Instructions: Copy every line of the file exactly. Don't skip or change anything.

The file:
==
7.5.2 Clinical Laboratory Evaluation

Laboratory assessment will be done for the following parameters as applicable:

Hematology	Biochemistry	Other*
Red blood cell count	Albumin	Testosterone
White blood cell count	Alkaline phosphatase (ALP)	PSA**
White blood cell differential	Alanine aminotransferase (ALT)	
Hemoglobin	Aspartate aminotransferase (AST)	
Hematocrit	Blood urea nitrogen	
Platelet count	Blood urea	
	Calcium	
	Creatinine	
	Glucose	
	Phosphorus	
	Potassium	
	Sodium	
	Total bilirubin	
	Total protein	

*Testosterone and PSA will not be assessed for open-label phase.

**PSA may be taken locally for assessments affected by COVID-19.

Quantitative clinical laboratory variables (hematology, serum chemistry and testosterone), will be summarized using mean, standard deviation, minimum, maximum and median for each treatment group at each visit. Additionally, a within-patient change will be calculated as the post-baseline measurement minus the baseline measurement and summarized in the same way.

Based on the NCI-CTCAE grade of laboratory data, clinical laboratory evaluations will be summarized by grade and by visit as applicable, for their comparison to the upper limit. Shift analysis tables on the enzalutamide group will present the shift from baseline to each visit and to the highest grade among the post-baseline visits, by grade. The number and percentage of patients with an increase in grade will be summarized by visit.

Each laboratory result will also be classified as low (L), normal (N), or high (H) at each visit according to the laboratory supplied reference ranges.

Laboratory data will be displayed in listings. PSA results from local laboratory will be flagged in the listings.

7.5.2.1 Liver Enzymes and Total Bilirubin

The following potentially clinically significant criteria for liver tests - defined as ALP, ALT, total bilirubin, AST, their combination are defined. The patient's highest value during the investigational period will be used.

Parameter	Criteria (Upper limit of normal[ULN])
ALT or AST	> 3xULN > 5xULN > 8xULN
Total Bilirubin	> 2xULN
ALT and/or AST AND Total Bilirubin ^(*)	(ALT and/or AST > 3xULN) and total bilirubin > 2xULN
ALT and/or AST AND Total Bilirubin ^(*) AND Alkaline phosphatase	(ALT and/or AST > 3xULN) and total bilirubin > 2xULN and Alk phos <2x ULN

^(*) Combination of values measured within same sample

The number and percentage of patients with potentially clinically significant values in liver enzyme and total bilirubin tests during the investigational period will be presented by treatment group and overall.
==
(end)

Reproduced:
7.5.2 Clinical Laboratory Evaluation

Laboratory assessment will be done for the following parameters as applicable:

Hematology	Biochemistry	Other*
Red blood cell count	Albumin	Testosterone
White blood cell count	Alkaline phosphatase (ALP)	PSA**
White blood cell differential	Alanine aminotransferase (ALT)	
Hemoglobin	Aspartate aminotransferase (AST)	
Hematocrit	Blood urea nitrogen	
Platelet count	Blood urea	
	Calcium	
	Creatinine	
	Glucose	
	Phosphorus	
	Potassium	
	Sodium	
	Total bilirubin	
	Total protein	

*Testosterone and PSA will not be assessed for open-label phase.

**PSA may be taken locally for assessments affected by COVID-19.

Quantitative clinical laboratory variables (hematology, serum chemistry and testosterone), will be summarized using mean, standard deviation, minimum, maximum and median for each treatment group at each visit. Additionally, a within-patient change will be calculated as the post-baseline measurement minus the baseline measurement and summarized in the same way.

Based on the NCI-CTCAE grade of laboratory data, clinical laboratory evaluations will be summarized by grade and by visit as applicable, for their comparison to the upper limit. Shift analysis tables on the enzalutamide group will present the shift from baseline to each visit and to the highest grade among the post-baseline visits, by grade. The number and percentage of patients with an increase in grade will be summarized by visit.

Each laboratory result will also be classified as low (L), normal (N), or high (H) at each visit according to the laboratory supplied reference ranges.

Laboratory data will be displayed in listings. PSA results from local laboratory will be flagged in the listings.

7.5.2.1 Liver Enzymes and Total Bilirubin

The following potentially clinically significant criteria for liver tests - defined as ALP, ALT, total bilirubin, AST, their combination are defined. The patient's highest value during the investigational period will be used.

Parameter	Criteria (Upper limit of normal[ULN])
ALT or AST	> 3xULN > 5xULN > 8xULN
Total Bilirubin	> 2xULN
ALT and/or AST AND Total Bilirubin ^(*)	(ALT and/or AST > 3xULN) and total bilirubin > 2xULN
ALT and/or AST AND Total Bilirubin ^(*) AND Alkaline phosphatase	(ALT and/or AST > 3xULN) and total bilirubin > 2xULN and Alk phos <2x ULN

^(*) Combination of values measured within same sample

The number and percentage of patients with potentially clinically significant values in liver enzyme and total bilirubin tests during the investigational period will be presented by treatment group and overall.